The main aim of the book has been to include writers, movements, forms of writing and textual strategies, critical ideas, and texts that are significant in relation to postmodernist literature. In addition, important scholars, journals, and cultural processes have been included where these are felt to be relevant to an understanding of postmodernist writing. This second edition of Historical Dictionary of Postmodernist Literature and Theater contains a chronology, an introduction, and an extensive bibliography. The dictionary section has over 400 cross-referenced entries on postmodernist writers, the important postmodernist aesthetic practices, significant texts produced throughout the history of postmodernist writing, and important movements and ideas that have created a variety of literary approaches within the form. This book is an excellent access point for students, researchers, and anyone wanting to know more about the postmodernist literature and theater.
In a time of global anxiety, terrorism, erratic weather, and political unrest, a young couple wants to have a child but are running out of time. If they over think it, they'll never do it. But if they rush, it could be a disaster.
Madder red is an ancient dyestuff, extracted from the root of the madder plant, growing in many countries around the world. The secret and devilishly complex Oriental dyeing process to obtain the lustrous colour known as Turkey Red was avidly sought by Europeans, from the time before the fall of Ancient Rome. It was finally cracked by the French about 1760, who were able to dye wool, silk and cotton bright red. After the lowlands of the Caspian Caucasus had been subdued by the Russians in the early 1800s, madder was cultivated there and rapidly became the main crop. The quest for Turkey Red went hand in hand with an avalanche of scientific research, which not only improved the yield of dyestuff from the roots but led to its chemical synthesis and in 1870 the collapse of the world-wide madder industry. Many of the nascent dye companies grew into chemical giants of our time. Further regional and cultural background may be found in Chenciner's Daghestan: Tradition and Survival, also published in the Caucasus World series.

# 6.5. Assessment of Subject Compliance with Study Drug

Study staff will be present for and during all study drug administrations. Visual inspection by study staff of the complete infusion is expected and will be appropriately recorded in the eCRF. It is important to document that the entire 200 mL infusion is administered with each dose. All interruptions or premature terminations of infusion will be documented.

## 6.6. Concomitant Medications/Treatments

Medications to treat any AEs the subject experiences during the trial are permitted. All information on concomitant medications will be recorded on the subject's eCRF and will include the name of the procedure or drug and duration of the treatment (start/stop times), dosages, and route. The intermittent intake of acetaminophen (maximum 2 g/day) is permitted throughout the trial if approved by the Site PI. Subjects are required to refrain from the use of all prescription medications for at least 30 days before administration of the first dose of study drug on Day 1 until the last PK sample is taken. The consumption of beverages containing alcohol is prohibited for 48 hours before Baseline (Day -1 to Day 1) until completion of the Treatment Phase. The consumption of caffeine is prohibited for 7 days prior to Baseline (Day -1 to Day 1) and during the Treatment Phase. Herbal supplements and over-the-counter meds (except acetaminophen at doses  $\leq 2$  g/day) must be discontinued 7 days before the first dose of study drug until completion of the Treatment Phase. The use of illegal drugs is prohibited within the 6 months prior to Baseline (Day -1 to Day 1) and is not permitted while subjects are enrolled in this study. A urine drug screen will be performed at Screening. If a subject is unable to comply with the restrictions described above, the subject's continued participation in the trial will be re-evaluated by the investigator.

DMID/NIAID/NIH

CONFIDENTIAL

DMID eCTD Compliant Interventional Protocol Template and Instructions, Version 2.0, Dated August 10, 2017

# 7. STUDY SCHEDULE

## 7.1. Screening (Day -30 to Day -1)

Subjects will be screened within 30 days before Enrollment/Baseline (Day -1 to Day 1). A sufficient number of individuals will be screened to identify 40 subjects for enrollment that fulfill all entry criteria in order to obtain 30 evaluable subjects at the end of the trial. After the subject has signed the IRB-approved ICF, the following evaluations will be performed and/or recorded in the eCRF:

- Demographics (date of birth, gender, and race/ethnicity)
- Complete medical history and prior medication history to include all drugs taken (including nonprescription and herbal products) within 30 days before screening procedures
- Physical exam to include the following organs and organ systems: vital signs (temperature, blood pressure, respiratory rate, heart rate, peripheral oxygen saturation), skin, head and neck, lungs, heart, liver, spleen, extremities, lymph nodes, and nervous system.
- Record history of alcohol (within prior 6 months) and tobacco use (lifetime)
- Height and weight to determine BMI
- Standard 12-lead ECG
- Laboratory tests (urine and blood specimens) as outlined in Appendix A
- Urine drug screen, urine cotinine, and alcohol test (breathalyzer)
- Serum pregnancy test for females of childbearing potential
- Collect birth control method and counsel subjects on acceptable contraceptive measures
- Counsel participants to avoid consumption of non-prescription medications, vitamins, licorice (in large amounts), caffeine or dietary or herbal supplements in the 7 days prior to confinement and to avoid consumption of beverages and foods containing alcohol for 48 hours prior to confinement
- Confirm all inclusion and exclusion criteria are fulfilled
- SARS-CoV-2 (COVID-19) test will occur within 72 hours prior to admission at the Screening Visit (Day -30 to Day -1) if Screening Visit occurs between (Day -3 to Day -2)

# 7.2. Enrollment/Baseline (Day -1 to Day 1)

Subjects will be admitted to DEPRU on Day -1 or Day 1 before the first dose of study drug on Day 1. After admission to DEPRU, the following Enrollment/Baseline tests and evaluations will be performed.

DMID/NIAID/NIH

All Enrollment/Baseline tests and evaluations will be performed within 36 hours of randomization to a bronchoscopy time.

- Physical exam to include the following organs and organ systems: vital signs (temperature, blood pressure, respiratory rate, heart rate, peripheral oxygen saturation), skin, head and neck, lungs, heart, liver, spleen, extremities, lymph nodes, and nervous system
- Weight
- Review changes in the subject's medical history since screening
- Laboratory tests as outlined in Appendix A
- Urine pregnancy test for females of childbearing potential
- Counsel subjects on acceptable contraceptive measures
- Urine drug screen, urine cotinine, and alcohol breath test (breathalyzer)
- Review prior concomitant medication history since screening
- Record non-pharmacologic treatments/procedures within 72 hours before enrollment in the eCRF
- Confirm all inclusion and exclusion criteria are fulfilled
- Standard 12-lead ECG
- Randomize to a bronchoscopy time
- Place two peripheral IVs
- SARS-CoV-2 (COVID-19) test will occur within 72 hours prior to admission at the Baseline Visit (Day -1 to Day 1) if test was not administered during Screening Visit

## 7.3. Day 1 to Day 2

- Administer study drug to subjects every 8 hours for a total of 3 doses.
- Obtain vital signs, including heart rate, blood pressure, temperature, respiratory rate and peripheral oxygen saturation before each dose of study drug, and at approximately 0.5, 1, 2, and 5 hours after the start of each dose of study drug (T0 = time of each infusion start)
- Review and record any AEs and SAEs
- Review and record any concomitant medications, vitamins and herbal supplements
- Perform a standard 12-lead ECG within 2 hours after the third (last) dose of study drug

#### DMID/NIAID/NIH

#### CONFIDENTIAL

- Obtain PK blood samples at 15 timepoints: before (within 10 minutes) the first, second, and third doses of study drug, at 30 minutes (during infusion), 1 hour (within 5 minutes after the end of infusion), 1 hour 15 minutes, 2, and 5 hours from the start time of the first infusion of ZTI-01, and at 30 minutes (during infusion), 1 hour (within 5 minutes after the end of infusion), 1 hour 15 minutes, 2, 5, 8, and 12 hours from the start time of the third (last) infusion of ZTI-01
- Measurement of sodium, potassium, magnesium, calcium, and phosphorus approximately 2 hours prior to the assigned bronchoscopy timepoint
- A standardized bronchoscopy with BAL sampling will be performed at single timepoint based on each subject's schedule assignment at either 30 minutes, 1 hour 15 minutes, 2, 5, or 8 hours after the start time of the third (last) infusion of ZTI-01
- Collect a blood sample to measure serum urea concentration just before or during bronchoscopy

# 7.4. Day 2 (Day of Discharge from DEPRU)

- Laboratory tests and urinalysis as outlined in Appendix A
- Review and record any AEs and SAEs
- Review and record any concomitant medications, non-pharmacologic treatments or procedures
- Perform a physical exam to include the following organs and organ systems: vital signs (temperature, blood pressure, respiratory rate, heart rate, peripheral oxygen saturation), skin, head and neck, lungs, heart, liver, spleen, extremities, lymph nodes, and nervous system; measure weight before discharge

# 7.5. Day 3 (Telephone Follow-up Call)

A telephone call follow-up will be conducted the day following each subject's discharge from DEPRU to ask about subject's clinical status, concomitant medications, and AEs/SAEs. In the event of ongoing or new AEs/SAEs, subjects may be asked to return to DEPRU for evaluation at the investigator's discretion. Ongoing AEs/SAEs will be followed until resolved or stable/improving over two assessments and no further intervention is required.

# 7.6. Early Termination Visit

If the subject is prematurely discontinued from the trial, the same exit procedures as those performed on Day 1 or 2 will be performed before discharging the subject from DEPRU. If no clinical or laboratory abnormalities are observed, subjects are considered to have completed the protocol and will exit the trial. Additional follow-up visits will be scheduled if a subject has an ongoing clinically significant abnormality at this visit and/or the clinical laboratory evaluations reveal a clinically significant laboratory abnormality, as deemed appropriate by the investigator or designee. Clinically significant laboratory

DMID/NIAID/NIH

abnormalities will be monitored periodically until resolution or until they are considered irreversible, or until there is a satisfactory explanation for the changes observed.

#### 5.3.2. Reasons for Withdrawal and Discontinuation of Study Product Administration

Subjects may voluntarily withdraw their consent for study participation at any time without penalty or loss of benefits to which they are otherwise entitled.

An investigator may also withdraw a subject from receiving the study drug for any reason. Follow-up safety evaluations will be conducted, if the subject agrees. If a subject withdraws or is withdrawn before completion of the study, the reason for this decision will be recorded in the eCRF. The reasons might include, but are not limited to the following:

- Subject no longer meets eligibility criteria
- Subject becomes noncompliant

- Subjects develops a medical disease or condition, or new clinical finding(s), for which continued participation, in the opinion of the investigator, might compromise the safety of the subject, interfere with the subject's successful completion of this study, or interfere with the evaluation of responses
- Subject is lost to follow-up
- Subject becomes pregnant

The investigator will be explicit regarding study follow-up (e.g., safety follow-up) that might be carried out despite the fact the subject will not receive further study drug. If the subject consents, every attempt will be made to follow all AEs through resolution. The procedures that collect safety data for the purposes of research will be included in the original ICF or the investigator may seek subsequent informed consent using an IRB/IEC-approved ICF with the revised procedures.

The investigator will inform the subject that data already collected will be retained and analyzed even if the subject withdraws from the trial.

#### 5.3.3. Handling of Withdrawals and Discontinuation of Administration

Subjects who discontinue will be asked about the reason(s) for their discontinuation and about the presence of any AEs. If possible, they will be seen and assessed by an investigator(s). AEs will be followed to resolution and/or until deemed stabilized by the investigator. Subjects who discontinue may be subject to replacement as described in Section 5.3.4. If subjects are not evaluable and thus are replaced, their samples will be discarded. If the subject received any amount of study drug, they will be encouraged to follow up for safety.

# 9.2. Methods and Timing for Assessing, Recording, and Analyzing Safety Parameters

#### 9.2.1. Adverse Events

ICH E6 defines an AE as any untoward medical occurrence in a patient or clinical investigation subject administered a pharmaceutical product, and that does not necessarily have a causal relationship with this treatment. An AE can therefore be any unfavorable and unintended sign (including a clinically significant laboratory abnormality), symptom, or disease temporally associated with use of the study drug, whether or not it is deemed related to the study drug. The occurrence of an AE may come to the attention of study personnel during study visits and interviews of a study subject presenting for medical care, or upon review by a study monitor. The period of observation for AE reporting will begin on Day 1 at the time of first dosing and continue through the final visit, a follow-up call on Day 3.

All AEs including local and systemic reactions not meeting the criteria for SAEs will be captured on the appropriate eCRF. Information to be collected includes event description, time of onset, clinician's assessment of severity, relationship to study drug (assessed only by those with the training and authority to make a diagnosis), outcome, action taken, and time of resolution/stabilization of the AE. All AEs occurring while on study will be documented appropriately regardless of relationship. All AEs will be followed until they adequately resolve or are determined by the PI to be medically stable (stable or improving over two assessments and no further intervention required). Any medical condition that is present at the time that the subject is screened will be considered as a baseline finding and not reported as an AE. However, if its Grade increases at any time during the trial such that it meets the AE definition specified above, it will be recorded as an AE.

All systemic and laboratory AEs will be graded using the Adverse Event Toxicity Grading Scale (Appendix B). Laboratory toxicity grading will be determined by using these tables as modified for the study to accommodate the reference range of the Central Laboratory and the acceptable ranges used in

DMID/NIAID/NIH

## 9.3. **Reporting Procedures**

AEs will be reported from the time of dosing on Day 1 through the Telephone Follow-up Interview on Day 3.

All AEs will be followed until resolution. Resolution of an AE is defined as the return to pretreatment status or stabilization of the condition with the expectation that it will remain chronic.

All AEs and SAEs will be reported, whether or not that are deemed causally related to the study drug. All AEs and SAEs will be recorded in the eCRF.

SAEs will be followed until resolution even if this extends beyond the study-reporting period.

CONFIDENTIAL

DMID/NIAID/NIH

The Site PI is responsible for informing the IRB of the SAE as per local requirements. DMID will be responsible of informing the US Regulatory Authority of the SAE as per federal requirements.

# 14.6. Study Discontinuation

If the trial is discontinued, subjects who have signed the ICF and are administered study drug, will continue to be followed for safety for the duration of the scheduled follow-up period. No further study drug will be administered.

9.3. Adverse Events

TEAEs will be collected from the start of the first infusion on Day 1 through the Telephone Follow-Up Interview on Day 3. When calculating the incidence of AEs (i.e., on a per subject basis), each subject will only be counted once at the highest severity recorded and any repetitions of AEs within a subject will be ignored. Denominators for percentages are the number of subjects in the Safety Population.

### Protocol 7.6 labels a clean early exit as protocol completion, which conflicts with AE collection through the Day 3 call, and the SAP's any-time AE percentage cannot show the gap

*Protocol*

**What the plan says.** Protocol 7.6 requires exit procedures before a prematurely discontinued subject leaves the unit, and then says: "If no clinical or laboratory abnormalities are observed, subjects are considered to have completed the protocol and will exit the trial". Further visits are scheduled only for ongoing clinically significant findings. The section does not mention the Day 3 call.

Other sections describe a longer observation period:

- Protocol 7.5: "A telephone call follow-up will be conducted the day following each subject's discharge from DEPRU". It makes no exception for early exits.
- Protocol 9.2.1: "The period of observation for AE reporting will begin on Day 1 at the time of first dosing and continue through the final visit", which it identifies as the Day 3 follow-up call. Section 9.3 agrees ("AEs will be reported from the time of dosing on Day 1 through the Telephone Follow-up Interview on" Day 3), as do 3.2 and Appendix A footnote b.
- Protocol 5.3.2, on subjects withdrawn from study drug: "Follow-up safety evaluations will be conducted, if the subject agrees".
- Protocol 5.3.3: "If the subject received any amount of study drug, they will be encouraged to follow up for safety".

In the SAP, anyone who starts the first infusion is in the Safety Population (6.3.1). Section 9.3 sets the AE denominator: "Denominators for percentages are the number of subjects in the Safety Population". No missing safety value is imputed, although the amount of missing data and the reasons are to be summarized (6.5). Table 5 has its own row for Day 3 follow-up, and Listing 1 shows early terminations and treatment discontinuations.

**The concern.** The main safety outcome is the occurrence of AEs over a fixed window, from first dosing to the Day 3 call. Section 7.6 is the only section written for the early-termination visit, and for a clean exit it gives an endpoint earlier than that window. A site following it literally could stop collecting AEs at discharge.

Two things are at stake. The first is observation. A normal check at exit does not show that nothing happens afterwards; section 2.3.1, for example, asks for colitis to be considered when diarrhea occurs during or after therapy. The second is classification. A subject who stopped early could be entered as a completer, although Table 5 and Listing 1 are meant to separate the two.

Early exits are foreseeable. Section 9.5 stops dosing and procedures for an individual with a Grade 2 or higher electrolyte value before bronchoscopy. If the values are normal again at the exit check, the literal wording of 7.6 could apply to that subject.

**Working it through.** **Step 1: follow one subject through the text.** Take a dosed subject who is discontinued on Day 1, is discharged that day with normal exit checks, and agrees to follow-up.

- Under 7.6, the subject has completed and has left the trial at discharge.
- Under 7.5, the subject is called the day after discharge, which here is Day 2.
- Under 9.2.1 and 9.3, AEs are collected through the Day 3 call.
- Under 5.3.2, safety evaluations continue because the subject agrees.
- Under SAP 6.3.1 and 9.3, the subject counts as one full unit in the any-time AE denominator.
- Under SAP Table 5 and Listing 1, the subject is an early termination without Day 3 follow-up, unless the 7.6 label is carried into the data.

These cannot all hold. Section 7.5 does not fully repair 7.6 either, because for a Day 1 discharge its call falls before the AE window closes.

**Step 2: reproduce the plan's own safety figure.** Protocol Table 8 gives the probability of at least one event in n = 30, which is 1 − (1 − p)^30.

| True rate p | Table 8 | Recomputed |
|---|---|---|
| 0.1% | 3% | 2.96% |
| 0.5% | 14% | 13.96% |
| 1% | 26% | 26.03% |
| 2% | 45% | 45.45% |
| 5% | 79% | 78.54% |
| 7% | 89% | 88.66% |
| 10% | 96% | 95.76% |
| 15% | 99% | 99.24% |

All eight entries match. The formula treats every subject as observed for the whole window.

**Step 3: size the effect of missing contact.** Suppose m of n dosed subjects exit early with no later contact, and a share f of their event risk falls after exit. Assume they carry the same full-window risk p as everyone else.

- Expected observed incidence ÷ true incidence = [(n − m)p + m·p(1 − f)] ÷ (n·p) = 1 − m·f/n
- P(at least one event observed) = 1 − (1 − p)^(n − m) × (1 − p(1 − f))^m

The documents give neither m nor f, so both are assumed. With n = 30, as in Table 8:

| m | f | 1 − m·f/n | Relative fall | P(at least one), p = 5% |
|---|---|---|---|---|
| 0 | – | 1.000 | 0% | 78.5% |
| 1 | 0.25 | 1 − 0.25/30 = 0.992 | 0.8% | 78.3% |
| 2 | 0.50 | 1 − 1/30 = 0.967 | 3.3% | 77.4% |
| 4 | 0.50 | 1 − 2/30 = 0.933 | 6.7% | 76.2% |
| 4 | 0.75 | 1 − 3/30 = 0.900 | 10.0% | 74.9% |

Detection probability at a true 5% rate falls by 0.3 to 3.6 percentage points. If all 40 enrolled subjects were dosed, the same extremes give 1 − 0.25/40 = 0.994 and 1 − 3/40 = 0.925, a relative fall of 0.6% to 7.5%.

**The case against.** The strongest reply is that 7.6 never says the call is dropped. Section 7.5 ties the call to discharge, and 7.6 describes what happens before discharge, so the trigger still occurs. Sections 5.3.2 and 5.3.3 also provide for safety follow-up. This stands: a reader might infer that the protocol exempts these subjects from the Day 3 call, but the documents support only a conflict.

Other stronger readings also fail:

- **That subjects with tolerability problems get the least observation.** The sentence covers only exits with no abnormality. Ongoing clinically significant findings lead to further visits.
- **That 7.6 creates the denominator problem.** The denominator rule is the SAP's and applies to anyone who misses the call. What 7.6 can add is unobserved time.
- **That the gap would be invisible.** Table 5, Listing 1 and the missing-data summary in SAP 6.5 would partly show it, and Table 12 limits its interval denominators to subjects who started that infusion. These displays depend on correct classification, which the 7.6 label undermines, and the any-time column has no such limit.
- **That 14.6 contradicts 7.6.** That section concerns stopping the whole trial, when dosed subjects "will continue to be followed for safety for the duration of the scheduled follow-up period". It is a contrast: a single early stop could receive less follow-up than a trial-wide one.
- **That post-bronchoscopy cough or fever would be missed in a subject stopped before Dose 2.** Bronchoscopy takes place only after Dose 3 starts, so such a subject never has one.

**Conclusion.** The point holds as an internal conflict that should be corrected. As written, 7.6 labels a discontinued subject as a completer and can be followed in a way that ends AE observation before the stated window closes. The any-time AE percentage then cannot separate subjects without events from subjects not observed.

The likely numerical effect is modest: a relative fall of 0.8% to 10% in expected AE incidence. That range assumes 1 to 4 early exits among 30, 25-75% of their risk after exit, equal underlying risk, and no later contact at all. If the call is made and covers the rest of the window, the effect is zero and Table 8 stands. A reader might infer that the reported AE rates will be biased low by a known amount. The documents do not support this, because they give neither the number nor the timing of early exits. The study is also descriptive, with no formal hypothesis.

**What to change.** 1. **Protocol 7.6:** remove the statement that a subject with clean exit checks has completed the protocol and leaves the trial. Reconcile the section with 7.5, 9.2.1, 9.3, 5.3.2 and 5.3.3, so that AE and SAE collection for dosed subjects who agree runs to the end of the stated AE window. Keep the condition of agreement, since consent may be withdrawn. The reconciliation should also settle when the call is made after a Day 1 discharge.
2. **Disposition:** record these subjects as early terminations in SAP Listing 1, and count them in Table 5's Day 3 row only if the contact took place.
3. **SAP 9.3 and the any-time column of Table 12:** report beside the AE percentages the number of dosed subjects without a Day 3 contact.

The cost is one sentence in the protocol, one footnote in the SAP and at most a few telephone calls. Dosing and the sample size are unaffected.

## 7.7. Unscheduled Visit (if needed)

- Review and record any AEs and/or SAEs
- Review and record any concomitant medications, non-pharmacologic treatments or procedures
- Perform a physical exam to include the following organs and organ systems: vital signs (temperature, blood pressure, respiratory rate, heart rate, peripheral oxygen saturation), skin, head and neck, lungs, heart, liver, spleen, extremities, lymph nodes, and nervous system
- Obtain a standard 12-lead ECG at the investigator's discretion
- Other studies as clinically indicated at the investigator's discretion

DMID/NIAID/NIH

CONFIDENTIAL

The development of painting in London from the Second World War to the 1970s has never before been told before as a single narrative. R. B. Kitaj's proposal, made in 1976, that there was a "substantial School of London" was essentially correct but it caused confusion because it implied that there was a movement or stylistic group at work, when in reality no one style could cover the likes of Francis Bacon and also Bridget Riley.Modernists and Mavericks explores this period based on an exceptionally deep well of firsthand interviews, often unpublished, with such artists as Victor Pasmore, John Craxton, Lucian Freud, Frank Auerbach, Allen Jones, R. B. Kitaj, Euan Uglow, Howard Hodgkin, Terry Frost, Gillian Ayres, Bridget Riley, David Hockney, Frank Bowling, Leon Kossoff, John Hoyland, and Patrick Caulfield. But Martin Gayford also teases out the thread weaving these individual lives together and demonstrates how and why, long after it was officially declared dead, painting lived and thrived in London. Simultaneously aware of the influences of Jackson Pollock, Giacometti, and (through the teaching passed down at the major art school) the traditions of Western art from Piero della Francesca to Picasso and Matisse, the postwar painters were bound by their confidence that this ancient medium could do fresh and marvelous things, and explored in their diverse ways, the possibilities of paint.